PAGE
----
A U visa approval will eventually allow the U visa petitioner to apply for lawful permanent residence. However, there is an extreme backlog in the issuance of U visas, as Congress only authorized the government to issue 10,000 U visas per year. According to the most recent numbers that USCIS reported to Congress, there are nearly 200,000 individuals who have applied and are waiting for U visa approval.
T Visas for Trafficking Victims (I-914)
A T visa is an immigration benefit for victims of severe forms of human trafficking, including labor and sex trafficking. This program allows victims to remain in the United States if they meet certain requirements, including complying with reasonable requests from law enforcement for assistance in the investigation or prosecution of trafficking. Unlike the U visa, a signed law enforcement certification is not required. A careful legal analysis is required to determine whether an individual qualifies for a T visa.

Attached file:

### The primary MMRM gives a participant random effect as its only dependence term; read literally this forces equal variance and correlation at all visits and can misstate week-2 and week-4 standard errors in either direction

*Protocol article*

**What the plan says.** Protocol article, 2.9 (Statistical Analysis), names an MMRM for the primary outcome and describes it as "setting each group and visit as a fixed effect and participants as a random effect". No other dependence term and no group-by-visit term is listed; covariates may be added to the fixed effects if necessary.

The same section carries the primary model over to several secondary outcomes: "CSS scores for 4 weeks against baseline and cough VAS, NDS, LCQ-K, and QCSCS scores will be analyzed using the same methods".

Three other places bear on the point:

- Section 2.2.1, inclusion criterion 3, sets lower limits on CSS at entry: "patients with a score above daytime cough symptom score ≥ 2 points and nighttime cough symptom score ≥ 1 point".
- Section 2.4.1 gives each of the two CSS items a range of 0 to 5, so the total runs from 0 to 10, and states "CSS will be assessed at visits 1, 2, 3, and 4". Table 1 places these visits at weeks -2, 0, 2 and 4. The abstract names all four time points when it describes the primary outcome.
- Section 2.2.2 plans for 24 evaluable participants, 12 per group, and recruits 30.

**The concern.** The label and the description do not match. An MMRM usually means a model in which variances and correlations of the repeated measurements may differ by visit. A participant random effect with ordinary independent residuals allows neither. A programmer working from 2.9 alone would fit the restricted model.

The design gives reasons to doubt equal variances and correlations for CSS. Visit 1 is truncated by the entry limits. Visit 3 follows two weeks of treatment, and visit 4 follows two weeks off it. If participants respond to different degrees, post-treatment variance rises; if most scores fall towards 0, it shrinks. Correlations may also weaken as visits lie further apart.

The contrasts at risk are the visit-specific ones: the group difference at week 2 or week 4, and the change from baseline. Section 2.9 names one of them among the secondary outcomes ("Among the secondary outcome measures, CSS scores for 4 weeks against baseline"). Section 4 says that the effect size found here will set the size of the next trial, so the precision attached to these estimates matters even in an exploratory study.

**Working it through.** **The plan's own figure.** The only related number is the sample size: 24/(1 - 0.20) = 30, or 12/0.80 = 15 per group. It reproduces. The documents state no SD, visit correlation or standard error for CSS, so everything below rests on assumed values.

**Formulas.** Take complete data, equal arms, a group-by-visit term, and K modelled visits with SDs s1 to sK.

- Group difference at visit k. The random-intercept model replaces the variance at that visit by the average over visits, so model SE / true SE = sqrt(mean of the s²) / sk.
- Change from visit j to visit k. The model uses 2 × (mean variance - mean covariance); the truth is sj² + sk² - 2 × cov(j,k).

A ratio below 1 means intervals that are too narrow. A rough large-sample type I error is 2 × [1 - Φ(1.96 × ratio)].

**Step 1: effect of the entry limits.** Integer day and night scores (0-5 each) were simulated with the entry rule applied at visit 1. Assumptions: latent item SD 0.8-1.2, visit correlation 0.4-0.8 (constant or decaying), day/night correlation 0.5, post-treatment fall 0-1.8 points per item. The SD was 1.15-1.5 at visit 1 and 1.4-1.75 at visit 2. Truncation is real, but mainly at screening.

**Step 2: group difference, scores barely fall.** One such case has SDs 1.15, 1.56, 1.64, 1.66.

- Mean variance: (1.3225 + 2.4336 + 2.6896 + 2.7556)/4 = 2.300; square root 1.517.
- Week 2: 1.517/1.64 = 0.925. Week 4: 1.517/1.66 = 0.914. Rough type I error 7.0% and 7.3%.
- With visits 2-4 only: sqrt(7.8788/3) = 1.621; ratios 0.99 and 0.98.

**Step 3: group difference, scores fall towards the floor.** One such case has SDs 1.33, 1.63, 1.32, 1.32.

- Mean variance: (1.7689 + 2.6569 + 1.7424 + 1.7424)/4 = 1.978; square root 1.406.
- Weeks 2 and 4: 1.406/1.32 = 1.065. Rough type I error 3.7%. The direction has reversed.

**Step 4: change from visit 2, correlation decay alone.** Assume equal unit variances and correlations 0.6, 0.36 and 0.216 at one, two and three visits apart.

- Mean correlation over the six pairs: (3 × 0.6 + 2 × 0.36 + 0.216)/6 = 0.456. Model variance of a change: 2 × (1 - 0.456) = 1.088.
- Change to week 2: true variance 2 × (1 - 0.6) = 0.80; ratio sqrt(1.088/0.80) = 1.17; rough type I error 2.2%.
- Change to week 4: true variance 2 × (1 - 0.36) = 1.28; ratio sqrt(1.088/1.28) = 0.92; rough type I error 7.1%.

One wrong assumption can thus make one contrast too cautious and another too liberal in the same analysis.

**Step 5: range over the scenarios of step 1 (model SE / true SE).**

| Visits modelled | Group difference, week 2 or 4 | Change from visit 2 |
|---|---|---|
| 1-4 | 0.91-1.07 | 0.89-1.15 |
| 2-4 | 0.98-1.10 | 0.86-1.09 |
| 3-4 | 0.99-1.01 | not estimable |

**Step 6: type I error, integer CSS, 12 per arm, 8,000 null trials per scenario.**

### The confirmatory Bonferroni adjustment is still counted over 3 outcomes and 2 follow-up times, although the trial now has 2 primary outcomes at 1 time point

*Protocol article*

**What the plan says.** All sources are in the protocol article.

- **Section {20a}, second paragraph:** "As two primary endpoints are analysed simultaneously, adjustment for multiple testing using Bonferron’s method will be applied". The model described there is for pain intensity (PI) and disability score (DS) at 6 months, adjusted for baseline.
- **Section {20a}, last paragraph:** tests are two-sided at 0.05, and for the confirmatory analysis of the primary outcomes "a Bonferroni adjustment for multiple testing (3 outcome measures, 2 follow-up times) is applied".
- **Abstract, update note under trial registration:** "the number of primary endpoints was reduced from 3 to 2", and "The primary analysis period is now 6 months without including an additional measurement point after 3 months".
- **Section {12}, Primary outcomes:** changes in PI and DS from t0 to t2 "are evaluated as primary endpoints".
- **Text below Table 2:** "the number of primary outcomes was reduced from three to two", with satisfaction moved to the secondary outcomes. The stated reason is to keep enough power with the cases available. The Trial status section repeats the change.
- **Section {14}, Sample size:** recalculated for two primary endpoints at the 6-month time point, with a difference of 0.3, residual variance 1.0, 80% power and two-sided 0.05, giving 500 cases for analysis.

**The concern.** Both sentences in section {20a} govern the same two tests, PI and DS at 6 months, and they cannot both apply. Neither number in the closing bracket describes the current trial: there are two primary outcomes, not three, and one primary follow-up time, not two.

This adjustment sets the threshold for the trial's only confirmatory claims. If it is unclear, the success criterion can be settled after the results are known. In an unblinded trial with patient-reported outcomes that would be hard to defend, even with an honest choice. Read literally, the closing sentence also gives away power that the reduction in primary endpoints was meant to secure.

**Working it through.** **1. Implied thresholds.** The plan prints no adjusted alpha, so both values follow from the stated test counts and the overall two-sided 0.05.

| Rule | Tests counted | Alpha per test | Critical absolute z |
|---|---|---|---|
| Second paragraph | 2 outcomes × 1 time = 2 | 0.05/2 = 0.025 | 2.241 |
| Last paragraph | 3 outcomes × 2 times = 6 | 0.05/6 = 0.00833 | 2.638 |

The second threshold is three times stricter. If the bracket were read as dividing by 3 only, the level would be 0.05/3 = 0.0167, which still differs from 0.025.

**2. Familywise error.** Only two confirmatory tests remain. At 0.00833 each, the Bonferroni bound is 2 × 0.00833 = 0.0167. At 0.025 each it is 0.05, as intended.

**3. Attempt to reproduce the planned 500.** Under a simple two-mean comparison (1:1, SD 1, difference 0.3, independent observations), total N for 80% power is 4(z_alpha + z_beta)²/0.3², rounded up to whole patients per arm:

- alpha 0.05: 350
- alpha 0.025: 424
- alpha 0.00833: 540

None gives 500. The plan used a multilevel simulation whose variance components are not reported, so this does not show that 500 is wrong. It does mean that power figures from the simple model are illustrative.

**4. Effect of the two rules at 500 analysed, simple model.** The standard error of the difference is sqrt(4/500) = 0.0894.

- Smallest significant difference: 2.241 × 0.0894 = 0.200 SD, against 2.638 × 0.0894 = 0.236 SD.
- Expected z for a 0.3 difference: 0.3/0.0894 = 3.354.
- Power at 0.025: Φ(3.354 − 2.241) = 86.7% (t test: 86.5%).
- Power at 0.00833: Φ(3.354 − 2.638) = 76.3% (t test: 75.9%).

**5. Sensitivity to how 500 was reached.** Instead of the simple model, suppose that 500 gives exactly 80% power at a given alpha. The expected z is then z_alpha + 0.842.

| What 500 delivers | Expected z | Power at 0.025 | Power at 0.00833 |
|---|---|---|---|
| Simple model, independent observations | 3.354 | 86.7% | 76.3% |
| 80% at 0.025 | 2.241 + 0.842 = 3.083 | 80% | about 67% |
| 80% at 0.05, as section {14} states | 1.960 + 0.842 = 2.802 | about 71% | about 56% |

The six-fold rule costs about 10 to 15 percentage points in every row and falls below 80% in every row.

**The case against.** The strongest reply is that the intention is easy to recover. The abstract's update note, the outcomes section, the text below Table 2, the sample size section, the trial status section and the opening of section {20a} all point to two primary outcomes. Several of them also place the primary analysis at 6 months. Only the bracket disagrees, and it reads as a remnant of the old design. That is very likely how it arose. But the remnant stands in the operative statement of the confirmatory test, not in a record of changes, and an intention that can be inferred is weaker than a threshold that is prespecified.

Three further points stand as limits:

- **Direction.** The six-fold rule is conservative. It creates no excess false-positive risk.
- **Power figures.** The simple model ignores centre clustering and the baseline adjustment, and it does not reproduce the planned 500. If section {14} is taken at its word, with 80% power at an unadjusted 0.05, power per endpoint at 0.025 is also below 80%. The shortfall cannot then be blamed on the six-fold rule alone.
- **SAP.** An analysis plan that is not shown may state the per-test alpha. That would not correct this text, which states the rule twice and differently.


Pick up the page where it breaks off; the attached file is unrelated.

TPS (Temporary Protected Status)
If you are currently in the United States and your country has been designated for Temporary Protected Status (TPS), you may qualify to apply for TPS and employment authorization through USCIS. The Secretary of Homeland Security can designate a foreign country for TPS when conditions make it dangerous or otherwise impossible for its citizens to return home from the United States. Countries may be designated for TPS when they are experiencing war or after natural disasters like a hurricane or earthquake. It is important to pay attention to not only the initial TPS registration deadlines but also to renewing your TPS in a timely fashion.
While TPS is an important protection when you are unable to return to your country, it is only a temporary measure, and standing alone, TPS does not give noncitizens the ability to become permanent residents.